“The board decided really to lay low now for this year and see what is coming. And then thankfully, the budget cap came; the new concorde agreement with better [financial] distribution for the smaller teams and then Gene decided, ‘yeah, let’s continue’.”
So if the 2022 Haas is more competitive than in recent seasons, will the American team be committed to an F1 future?
The team’s long-term plans have been rocky in the past according to Steiner but the recent regulation changes have worked in its favour. He says that without Haas’s continued determination to turn things around, the team might have ceased to exist before it even raced.
“At some stage, once we were established in 2016, Gene said to me, ‘If I would have known how difficult this is, I would have not taken the risk to do this’. But in the end it happened. So it’s all good. Well, yeah, it ain’t good.”
Haas has regressed since its fifth place finish in the constructors’ championship in 2018. It was pushed back to ninth in subsequent years and finished last in 2021.
Despite that, the team has persevered with backing from Haas and title sponsor Uralkali, courtesy of Nikita Mazepin’s father Dmitri.
Rumours circulated last year that Haas was considering a sale of the team to the Mazepin family, but with the necessary funding and the new regulations potentially resetting the competitive order there still appears to be a determination from the Kannapolis, North Carolina outfit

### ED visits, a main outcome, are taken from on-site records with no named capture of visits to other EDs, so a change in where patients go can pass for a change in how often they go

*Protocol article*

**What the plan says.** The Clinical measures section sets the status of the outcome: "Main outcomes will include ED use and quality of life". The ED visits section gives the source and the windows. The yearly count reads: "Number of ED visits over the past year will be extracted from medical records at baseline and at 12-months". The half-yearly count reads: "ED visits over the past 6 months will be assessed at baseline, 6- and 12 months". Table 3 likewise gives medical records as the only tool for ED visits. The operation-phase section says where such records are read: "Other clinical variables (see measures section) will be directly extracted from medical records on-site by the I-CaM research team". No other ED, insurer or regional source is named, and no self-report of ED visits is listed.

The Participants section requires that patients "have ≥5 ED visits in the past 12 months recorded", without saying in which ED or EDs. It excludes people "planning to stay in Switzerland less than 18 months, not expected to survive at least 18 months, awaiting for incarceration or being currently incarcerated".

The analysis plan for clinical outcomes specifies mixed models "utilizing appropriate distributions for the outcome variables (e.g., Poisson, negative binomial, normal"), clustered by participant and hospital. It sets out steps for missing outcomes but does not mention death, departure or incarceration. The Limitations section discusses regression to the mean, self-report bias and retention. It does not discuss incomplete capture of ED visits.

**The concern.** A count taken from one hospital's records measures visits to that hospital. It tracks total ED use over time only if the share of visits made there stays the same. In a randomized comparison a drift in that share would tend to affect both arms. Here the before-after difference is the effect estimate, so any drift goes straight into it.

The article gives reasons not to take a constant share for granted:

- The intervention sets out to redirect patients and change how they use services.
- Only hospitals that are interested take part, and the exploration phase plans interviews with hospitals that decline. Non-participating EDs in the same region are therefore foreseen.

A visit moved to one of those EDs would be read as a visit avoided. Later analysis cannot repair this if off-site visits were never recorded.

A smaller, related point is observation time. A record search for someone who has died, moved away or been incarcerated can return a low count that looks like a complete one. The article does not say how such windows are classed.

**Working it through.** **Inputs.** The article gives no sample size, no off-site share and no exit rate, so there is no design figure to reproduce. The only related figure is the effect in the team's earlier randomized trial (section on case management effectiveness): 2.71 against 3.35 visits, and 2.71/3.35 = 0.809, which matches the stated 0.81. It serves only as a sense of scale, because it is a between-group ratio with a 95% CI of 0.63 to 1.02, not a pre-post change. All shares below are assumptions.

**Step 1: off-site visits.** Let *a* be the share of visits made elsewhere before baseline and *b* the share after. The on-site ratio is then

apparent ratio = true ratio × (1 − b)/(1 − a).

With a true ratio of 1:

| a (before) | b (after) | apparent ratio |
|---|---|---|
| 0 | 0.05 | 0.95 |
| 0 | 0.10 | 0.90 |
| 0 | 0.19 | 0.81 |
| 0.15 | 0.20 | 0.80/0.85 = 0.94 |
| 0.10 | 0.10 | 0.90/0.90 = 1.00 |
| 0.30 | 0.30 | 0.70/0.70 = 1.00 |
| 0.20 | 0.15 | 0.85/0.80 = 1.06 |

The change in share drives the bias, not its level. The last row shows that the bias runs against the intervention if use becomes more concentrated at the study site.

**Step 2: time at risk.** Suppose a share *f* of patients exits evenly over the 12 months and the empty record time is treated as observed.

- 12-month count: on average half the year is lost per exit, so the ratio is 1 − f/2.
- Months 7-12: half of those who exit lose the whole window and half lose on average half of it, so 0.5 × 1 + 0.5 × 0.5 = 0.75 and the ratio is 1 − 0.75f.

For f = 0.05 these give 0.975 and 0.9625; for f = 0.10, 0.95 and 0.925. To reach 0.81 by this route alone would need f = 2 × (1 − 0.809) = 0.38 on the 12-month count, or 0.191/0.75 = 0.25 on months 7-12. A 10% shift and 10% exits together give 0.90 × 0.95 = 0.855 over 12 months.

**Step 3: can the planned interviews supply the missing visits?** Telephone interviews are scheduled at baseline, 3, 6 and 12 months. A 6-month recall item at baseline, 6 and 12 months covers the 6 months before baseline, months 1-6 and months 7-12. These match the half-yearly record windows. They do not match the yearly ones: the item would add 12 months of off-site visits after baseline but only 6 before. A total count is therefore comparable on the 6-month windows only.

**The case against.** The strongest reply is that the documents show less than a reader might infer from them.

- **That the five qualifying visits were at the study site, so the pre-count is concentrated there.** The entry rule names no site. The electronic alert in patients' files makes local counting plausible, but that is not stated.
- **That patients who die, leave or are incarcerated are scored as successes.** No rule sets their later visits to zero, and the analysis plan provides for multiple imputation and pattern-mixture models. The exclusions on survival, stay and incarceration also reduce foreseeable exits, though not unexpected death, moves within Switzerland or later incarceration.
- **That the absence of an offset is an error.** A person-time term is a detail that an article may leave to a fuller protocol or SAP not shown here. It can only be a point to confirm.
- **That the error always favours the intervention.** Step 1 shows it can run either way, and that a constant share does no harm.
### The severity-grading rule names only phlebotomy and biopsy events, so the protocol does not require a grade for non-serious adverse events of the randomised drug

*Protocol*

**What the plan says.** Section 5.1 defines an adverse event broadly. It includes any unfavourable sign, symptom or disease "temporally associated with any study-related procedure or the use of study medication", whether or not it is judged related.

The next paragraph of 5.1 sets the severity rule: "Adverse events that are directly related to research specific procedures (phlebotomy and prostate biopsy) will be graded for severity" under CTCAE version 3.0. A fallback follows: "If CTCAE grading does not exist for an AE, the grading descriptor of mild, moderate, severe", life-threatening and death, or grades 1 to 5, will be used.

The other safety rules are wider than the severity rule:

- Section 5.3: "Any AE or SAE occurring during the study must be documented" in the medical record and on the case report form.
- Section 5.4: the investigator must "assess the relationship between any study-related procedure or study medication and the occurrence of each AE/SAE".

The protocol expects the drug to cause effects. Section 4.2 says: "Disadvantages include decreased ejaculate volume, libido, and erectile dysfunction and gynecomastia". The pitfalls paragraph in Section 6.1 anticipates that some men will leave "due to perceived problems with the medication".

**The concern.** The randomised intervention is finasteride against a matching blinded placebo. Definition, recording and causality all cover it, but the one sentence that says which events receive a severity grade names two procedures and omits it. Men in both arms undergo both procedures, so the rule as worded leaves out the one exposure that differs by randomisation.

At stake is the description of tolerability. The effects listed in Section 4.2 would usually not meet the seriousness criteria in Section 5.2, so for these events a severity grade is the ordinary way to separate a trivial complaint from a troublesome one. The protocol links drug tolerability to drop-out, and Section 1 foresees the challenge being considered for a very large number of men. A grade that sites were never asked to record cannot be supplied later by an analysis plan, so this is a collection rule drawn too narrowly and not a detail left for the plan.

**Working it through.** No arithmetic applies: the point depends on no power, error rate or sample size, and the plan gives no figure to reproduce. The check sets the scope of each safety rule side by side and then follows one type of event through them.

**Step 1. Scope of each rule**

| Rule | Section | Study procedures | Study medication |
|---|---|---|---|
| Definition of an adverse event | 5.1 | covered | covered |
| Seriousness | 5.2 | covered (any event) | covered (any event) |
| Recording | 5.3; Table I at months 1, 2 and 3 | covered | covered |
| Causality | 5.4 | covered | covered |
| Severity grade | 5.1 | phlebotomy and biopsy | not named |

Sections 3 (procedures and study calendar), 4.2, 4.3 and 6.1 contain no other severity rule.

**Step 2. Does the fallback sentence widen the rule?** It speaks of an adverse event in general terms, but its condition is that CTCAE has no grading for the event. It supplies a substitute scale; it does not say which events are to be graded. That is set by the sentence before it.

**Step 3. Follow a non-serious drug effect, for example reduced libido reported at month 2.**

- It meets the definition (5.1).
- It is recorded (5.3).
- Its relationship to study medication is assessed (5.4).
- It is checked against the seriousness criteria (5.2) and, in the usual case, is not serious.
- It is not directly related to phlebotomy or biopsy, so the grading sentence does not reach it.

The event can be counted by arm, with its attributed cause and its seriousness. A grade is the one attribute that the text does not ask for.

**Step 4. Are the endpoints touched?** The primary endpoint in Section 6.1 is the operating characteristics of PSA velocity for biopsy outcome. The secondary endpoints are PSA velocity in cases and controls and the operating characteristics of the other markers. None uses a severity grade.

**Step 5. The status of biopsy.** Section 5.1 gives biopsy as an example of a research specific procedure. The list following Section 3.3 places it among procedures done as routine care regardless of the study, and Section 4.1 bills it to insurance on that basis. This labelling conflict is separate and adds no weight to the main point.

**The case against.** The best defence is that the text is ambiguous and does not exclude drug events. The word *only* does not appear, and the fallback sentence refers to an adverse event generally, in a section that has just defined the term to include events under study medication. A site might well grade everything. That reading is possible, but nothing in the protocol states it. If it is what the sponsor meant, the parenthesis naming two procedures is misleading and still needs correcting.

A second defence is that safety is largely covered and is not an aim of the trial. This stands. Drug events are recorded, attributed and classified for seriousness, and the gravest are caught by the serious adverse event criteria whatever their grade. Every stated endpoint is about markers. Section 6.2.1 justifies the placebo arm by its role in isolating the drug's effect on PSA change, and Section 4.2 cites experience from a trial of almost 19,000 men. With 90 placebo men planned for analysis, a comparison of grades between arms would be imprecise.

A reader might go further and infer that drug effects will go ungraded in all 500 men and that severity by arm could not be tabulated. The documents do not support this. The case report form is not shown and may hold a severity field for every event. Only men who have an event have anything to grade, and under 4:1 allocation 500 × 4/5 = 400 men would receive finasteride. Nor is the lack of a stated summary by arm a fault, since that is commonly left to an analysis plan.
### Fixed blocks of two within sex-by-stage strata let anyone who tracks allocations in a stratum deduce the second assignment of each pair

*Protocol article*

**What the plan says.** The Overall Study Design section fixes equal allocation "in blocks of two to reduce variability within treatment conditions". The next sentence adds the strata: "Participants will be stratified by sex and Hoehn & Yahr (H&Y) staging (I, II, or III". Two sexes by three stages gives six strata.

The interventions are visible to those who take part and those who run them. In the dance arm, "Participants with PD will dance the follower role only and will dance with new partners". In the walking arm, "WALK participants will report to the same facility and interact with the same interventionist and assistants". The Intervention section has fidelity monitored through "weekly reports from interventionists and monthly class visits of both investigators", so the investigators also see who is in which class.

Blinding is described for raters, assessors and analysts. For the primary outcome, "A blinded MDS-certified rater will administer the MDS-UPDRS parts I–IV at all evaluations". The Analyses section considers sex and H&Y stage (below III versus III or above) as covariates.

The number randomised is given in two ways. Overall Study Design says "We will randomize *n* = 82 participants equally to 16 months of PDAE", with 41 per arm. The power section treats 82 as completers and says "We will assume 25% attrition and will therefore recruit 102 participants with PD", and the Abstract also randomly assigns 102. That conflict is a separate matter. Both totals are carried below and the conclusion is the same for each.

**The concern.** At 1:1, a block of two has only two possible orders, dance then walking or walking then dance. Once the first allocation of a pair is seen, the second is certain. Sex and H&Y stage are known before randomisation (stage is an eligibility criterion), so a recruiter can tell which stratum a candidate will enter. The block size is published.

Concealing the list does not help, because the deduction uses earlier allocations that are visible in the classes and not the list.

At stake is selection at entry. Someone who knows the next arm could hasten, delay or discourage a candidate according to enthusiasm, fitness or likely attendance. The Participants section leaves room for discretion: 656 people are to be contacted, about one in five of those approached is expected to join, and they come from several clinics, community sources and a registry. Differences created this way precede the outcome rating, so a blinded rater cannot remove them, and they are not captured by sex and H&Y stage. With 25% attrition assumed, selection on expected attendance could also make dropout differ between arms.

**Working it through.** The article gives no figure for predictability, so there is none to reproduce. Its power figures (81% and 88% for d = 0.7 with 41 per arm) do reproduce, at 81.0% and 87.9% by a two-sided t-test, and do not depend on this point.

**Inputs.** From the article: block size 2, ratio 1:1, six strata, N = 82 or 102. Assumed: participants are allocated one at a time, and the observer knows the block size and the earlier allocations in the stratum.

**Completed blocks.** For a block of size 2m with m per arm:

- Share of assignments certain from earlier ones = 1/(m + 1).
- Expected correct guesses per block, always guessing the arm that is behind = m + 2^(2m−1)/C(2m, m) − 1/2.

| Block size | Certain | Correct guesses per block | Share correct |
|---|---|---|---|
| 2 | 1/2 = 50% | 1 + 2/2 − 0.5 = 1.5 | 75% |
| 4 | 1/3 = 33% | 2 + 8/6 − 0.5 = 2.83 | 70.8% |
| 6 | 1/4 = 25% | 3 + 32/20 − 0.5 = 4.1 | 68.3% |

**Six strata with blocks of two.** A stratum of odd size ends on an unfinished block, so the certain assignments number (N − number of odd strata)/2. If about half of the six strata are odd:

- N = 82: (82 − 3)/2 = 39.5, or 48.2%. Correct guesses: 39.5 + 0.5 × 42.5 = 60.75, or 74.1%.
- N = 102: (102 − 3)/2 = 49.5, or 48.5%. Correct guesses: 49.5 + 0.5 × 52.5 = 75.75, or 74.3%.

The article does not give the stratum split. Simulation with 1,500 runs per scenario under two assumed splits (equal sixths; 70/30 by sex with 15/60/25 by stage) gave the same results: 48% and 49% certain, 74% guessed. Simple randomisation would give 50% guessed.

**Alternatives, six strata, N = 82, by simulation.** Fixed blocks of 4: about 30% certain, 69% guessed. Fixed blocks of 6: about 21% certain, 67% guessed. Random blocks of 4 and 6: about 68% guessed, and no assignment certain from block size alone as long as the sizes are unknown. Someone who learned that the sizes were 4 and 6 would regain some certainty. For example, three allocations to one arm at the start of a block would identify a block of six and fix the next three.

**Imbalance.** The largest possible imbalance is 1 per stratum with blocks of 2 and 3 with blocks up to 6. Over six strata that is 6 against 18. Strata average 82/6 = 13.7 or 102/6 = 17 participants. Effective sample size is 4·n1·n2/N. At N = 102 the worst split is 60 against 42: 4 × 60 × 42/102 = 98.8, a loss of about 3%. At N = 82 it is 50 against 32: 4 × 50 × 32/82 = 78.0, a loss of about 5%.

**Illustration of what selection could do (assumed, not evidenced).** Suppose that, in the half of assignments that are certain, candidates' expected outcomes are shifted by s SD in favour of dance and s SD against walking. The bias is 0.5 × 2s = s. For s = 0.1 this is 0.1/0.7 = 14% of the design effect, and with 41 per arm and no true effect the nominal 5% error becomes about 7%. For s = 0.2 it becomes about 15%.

‘The biggest hurdle in doing this is finding somebody like Gene, who believes in the project, can do it, wants to do it and then supports you. That is the biggest hurdle because there’s a lot of people coming in and saying, ‘Oh, I will do this different and why you don’t do this like this?’
“I explained how we are doing it. He was always okay with my plan. And there is not one big problem. There is a lot of small problems. I think the biggest thing is to stay positive and always keep on working on the small problems, because then no big one can come up.
“The challenge has never stopped for me, you know, but I see them positively because they make you have to work hard, but it’s positive work. For me, a challenge is an opportunity. I learn a lot of things. I get to know a lot of new people, I get to learn a lot of new skills, deal with different situations, difficult ones.
“This just keeps you engaged, keeps you busy. I don’t mind that. I mean, sometimes I think why actually I do all this, you know, but I think it’s it’s mainly the passion for motor sport and the challenges. I think it’s a mix of that just a business challenge and interlock for what I’m doing, because I still like going racing.”
The team’s 2022 unveiling showed off the new livery but the car itself is a preliminary version of what it’s expecting to run in testing and the opening round of the season in Bahrain.
For Haas, the real thing needs to be a marked step forward from its previous few creations or else it may be looking for alternative ownership in the near future.